The Motorola Atrix was unveiled at CES, drawing a lot of coverage thanks to the crazy laptop dock. When the phone was attached to the dock, it powered a Linux-based computing environment, which is a cool trick. It was not very useful in practice. The phone wasn’t fast enough to make the computer interface usable, and the dock was $500. You could get a real computer for that, even back in 2011.
Nextbit started as a cloud services company, then it decided to make its own smartphone called the Robin. The software was based on the idea of smart cloud storage, which sounds very futuristic and all, but the future is not now. “Smart Storage” was designed to automatically offload your apps and photos to a private cloud drive when you ran low on space. When you wanted one of them, the data would be restored locally.
Unfortunately, it was buggy and annoying to manage all the apps on your phone. Sometimes things you wanted access to would end up in the cloud and not on your phone. If you had a poor connection, good luck opening your apps.
Playing games on phones can be great, but touchscreen controls aren’t always the best. Sony’s solution to this was to slap a gamepad on a phone. The Xperia Play had a slide-out gamepad and was supposed to have full PlayStation games. The latter never materialized in any meaningful way—just a few titles. A lot of third-party games never supported the controller, either. At any rate, do you need a gamepad attached to your phone all the time? Almost no one does.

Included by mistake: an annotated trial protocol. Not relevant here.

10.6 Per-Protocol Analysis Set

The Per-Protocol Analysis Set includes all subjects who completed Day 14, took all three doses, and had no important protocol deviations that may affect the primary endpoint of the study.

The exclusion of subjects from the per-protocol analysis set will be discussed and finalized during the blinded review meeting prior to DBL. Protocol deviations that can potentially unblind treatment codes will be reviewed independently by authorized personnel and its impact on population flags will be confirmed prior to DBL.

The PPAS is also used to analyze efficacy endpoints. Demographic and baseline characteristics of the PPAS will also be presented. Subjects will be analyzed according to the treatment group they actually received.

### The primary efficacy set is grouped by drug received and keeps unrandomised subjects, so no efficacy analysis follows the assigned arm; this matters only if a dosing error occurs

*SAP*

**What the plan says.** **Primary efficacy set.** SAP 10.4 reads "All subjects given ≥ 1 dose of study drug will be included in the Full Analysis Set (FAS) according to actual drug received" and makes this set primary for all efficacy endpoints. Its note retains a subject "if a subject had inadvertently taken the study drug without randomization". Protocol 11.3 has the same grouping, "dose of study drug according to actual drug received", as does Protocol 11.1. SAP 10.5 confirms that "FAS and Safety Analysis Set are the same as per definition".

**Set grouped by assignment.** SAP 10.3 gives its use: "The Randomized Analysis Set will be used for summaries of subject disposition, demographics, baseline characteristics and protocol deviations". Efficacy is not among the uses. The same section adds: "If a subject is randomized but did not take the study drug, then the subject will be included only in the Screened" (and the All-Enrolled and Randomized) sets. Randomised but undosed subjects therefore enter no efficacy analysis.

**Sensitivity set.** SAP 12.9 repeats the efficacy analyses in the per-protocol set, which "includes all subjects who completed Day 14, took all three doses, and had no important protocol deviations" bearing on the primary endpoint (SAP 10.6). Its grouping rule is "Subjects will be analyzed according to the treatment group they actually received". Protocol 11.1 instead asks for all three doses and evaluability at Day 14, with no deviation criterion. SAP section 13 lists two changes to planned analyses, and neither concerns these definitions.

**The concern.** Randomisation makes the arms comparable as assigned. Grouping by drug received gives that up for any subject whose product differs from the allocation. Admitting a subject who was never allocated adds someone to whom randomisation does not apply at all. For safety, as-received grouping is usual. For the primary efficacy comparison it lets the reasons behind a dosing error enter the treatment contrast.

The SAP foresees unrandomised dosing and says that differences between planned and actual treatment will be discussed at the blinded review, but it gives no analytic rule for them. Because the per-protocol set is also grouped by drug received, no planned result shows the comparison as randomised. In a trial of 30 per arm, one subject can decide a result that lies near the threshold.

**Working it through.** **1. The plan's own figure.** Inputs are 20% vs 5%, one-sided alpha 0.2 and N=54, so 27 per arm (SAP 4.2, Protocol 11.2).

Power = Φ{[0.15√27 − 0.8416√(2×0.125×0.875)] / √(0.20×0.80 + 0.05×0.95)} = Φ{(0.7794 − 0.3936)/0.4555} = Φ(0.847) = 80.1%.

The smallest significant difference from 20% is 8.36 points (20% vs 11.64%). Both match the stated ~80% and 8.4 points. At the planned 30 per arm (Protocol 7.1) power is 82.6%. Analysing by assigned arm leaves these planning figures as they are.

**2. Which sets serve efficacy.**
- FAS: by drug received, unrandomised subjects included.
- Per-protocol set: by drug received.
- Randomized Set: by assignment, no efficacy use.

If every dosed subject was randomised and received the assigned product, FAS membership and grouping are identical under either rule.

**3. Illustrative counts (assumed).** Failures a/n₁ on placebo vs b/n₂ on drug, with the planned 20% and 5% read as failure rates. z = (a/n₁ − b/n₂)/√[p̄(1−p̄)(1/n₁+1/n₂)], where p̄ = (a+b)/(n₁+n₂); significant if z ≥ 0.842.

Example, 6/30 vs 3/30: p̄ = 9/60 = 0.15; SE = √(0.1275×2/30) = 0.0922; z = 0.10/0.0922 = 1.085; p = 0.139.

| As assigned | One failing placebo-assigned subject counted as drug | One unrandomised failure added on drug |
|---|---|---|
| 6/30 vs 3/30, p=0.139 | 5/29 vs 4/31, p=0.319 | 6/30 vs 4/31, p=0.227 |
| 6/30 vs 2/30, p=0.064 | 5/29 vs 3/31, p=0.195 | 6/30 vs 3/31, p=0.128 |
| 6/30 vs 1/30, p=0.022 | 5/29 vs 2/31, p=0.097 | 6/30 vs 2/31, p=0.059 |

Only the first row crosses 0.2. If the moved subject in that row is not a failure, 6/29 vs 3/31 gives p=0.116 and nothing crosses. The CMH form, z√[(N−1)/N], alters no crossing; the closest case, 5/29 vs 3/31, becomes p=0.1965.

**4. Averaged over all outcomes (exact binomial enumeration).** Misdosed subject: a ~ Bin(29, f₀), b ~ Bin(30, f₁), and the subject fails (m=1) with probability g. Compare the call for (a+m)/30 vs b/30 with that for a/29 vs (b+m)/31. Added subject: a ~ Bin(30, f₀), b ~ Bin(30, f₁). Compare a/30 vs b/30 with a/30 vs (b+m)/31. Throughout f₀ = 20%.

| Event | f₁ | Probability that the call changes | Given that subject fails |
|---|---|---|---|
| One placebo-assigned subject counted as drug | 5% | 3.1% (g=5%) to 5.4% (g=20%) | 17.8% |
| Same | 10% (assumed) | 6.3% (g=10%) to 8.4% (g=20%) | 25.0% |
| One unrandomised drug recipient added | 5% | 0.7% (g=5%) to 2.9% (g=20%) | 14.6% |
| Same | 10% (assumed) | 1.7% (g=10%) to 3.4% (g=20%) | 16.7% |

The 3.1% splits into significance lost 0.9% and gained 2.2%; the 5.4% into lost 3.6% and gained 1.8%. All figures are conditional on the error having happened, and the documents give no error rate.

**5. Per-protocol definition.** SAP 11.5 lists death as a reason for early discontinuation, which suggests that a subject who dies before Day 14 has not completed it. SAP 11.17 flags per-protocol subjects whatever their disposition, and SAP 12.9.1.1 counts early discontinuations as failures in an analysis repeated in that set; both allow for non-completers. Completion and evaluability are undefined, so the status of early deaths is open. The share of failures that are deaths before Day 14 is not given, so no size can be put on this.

The YotaPhone gimmick is another that sounds cool, and it certainly looks nice in demos. This phone had a rear-facing e-paper display that could display information line news and messages. The goal was to save you from turning on your phone as much. However, the effect is really just that you are constantly enticed to use the phone because the e-paper screen makes it harder to ignore things. It also makes cases completely impractical.
Ticker screens are a thing again, but Samsung did it years ago. However, it also did it in a terrible way. The short-lived Samsung Continuum had a ticker screen at the bottom of the device, but it wasn’t actually a separate panel. It was the same AMOLED used on other Samsung phones at the time, but there was a bezel across the middle to separate the main and ticker displays. As if that wasn’t odd enough, the ticker could only display content from Samsung’s built-in apps. Needless to say, Samsung did not make a Continuum 2.